Collaboration is fundamental to the design process at each stage. When we sit down to design assignments, to chart journeys for ourselves and our students, it is important that we do so in good faith, willing to have the conversation that each assignment demands of us. What’s more, such occasions provide an invaluable apprenticeship for newer teachers who need to learn how to participate in such conversations and to realize that they do, in fact, have valid contributions to make throughout the design process.
New teachers, whether new to the team or the department, are also users of these assignments; however, because they were not present at the conception of some unit, they often receive the assignments and all their handouts with little guidance and no real room to make these assignments their own in some meaningful way. Trying to teach a unit others developed is, for most teachers, similar to putting together furniture from IKEA; it’s difficult to use others’ materials and methods to teach writing. But it is problematic for another reason: It prevents the teachers from feeling any sense of ownership, undermines their investment in the unit or writing assignment, and effectively excludes them and their voice from the assignment.
To foster a conversation and culture of collaboration, it is vital that assignments not be treated as though they were written in stone. How could they be when the kids and conditions we work with change so much each year? When the constraints within which we work change every year in subtle but substantive ways that inevitably affect what we do and how we do it? When world events demand that we move that 1984 unit up to the fall during the election year? When we suddenly have a class set of Chromebooks to use every day and are challenged to use them in ways that will make a difference? When the unit that challenged all students so well last year challenges so few this year? And sometimes we get all these variations packed into one year, so it seems as if we are teaching, as I did one year, completely different classes. Yet we cannot create separate assignments for three different classes.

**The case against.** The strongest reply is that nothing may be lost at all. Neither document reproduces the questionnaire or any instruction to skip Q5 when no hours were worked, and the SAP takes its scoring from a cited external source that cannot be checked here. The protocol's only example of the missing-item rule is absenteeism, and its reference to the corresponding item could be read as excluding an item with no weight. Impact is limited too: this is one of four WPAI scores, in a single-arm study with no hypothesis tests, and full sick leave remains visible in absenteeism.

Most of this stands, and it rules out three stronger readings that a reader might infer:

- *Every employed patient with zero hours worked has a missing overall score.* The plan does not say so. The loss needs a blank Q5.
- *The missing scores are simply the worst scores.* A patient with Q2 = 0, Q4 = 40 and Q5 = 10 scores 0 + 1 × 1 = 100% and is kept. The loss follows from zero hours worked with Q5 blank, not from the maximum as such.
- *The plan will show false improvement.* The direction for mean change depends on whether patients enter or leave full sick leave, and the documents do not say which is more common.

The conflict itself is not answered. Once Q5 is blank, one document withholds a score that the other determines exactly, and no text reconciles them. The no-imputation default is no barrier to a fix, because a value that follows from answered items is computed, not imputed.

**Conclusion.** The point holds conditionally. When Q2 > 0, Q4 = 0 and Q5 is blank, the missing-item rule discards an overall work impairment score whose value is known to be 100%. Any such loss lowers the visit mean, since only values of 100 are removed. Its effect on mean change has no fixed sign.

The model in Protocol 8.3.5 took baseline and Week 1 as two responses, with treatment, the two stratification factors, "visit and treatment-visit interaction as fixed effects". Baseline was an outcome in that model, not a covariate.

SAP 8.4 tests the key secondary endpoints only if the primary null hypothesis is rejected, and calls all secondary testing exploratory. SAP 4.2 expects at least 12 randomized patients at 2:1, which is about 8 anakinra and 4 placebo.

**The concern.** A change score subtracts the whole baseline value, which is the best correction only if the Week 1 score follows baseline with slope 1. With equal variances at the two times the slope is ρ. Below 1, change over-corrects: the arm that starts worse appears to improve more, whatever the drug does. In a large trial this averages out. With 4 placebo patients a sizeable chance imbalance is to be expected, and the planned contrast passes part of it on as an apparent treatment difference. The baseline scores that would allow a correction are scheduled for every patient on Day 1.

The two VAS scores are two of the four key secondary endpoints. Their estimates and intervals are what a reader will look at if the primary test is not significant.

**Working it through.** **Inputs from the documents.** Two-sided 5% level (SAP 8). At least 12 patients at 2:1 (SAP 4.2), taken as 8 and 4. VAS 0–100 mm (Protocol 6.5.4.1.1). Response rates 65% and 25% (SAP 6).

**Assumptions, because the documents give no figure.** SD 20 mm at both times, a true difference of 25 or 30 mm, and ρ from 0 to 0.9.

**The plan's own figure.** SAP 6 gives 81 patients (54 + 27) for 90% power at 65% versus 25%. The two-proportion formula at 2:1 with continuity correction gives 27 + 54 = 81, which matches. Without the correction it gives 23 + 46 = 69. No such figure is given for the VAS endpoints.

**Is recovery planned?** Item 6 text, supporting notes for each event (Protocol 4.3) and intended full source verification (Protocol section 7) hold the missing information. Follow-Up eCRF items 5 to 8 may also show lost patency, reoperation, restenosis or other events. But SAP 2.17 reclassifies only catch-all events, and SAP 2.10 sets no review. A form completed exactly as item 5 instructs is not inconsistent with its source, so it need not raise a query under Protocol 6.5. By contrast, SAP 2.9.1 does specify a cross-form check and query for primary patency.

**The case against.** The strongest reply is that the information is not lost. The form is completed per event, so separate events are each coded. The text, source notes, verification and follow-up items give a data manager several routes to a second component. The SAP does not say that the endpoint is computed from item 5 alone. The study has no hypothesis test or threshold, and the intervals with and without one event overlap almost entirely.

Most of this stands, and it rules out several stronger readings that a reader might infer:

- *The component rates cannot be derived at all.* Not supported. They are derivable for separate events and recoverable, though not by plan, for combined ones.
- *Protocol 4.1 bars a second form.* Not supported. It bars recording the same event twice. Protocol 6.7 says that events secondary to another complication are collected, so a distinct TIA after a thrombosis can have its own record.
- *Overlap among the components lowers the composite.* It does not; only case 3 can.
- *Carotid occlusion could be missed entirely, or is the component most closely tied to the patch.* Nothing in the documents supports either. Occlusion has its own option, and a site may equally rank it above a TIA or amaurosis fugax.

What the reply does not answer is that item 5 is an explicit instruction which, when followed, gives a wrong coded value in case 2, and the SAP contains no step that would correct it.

We can, however, allow students meaningful choices so that they can challenge themselves at the level appropriate to their current performance and thereby increase their level of engagement.
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Jim Burke is the author of numerous bestselling Heinemann titles, including the English Teacher’s Companion, Fourth Edition and What’s the Big Idea? The question he’s always tried to answer is “How can we teach our students better?” He seeks these answers daily through his work in his own classroom at Burlingame High School in California where he still teaches after twenty years. Facing the same constraints and challenges as every other teacher, Jim shares his creative solutions in bestselling professional titles with Heinemann such as Reading Reminders and Writing Reminders as well as through Heinemann Professional Development Services. As part of his commitment to helping teachers and learning how to use the latest technologies, he founded the English Companion Ning, described by Education Week as “the world’s largest English department” and winner of several Edublog Awards for Best Social Network for Education. In addition to the EC Ning, Jim offers a steady stream of recommended resources through his website (www.englishcompanion.com) and Twitter (@englishcomp) where he is ranked in the top 100 educators to follow at the top within the online English teacher community.